Wednesdays: Razorback by Ursula Vernon

I’ve decided that Wednesdays will be dedicated to short fiction.

On Sunday I had the displeasure of spending seven hours at a small community market trying to sell books and jewellery and making no money whatsoever. The day would have been a total failure but it presented me with one of those increasingly rare occasions where I have nothing to do but read. I had expected as much, so: Kindle, short stories.

Apex-Magazine-80

My favourite was ‘Razorback’ by Ursula Vernon, in issue 80 of Apex Magazine. It’s a retelling of a folk story known as Rawhead and Bloody Bones. An odd thing about this piece of folklore is that it has two very different incarnations in the UK and the American South. The story originated in Great Britain, where Rawhead / Tommy Rawhead / Rawhead and Bloody Bones is a bogeyman with a scalped head who is used to frighten children.

Somehow, when the story migrated to the American South, Rawhead became a razorback hog befriended by an old witch. When Rawhead is killed by a hunter, the witch is devastated at the loss of her only friend, and brings him back to life as a bloody-boned skeleton with a skinned head to take revenge. Ursula Vernon recommends reading S.E. Schlosser’s version of the tale, which is a proper piece of folkloric horror that borrows from Little Red Riding Hood: “[W]hat have you got those big eyes fer?’ the hunter asks, when the undead Rawhead comes for him, and the boar replies, ‘To see your grave’.

Vernon’s version, based on the American tale, is more heartfelt tragedy than horror. It’s not as gory and, like most retellings, ‘Razorback’ brings a sense of humanity and realism to the folklore, which Vernon does it particularly well. Rawhead is an unexpectedly charming, polite boar, as the witch Sal finds out, since she has the capacity to hear him speak:

“I see your momma raised you to be respectful,” said Sal, rocking.
Have to be ma’am. If you aren’t, she rolls over on you and squashes you flat.
“Huh!” Sal rocked harder. “Not a bad notion. Know a few people who couldn’t used a good squashing back in the day.
It does make you think before you speak, ma’am. He rolled a beady little boar eye up at her. You cook good cornbread, ma’am. Can I stay with you a little while?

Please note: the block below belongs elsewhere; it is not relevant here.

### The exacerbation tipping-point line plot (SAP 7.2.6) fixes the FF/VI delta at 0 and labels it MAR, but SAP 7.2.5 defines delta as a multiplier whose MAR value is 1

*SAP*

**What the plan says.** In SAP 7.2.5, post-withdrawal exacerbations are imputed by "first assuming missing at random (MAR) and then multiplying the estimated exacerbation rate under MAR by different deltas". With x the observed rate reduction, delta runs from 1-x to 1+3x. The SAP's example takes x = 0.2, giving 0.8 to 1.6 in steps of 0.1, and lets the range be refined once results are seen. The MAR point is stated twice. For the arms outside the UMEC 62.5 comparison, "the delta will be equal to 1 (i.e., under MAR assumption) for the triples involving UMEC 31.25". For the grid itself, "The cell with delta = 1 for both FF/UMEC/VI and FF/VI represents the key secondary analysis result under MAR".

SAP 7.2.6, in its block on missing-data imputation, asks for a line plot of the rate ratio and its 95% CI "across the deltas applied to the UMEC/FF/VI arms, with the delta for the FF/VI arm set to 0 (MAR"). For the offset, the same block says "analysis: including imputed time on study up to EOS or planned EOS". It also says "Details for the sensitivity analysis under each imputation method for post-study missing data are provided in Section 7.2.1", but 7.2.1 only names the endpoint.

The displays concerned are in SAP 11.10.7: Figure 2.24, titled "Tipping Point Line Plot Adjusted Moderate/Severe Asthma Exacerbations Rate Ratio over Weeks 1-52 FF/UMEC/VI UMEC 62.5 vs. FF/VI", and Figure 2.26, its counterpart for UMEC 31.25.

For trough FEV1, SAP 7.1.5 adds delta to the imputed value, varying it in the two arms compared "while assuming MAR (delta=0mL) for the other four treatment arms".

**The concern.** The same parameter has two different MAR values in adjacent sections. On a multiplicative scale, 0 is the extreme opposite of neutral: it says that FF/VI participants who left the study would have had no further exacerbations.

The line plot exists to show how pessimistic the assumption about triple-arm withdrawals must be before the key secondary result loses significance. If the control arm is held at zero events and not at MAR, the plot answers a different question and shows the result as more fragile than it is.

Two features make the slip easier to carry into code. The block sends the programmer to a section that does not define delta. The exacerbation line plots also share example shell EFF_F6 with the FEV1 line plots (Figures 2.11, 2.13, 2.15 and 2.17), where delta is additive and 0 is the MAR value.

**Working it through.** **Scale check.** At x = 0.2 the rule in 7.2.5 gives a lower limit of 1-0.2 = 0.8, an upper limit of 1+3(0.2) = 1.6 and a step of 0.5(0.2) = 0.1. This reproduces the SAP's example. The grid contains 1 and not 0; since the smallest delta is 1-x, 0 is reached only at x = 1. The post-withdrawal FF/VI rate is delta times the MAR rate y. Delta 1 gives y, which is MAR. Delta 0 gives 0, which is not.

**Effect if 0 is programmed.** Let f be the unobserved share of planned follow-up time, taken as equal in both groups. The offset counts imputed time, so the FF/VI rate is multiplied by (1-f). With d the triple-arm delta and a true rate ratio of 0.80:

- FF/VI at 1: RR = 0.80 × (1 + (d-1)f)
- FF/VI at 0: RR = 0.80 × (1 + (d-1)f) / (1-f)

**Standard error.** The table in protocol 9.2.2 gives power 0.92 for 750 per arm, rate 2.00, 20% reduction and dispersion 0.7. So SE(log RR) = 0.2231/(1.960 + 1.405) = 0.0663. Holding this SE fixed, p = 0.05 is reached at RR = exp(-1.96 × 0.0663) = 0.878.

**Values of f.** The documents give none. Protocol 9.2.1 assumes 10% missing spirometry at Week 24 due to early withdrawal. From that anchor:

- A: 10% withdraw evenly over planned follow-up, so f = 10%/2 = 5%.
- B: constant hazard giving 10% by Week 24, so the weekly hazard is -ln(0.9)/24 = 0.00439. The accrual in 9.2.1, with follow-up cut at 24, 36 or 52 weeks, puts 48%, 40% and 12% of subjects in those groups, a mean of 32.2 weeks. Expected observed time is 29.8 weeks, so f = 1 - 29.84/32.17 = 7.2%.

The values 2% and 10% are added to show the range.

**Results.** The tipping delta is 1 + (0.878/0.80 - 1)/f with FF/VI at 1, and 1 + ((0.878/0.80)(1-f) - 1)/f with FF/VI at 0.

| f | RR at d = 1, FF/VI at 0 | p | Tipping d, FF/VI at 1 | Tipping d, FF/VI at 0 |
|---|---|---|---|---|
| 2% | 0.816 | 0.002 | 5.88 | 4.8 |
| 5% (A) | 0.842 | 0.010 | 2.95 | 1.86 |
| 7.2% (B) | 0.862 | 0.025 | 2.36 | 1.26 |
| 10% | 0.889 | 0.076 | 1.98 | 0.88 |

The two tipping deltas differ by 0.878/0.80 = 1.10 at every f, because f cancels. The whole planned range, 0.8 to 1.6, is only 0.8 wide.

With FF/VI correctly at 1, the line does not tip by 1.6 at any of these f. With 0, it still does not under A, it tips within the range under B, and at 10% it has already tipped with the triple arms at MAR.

When Rawhead is killed, Sal is not merely an angry and vengeful witch – she’s a lonely woman in mourning for a dear friend. The resulting story is not straightforward: things don’t go as planned and because she’s not accustomed to using violence or black magic, none of it comes easily to her, regardless of her determination. The horror elements are there, but the story is touching rather than creepy; one of those wonderful pieces of fiction about animal–human friendships. Readers who dislike or are wary of horror won’t have a problem with ‘Razorback’.

I also like Vernon’s take on witches, which I’ve also seen in her other fiction: they’re rock solid, independent, knowledgeable women who provide valuable but often taboo community services (like abortions) and are frowned upon as a result.

People want a witch when they need one, but they don’t much like them. It was a little too easy, when you saw Sal go by, to remember all she knew about you. […] She was a good witch and a decent person, but decent people aren’t always easy to live with.

“Razorback’ is accompanied by an in-depth author interview by Andrea Johnson (the Little Red Reviewer), so you can get a bit more insight into the story, which I always like to do. The edition also features a novelette by Ursula Vernon, titled ‘The Tomato Thief’. It’s also about a witch, so yes please.

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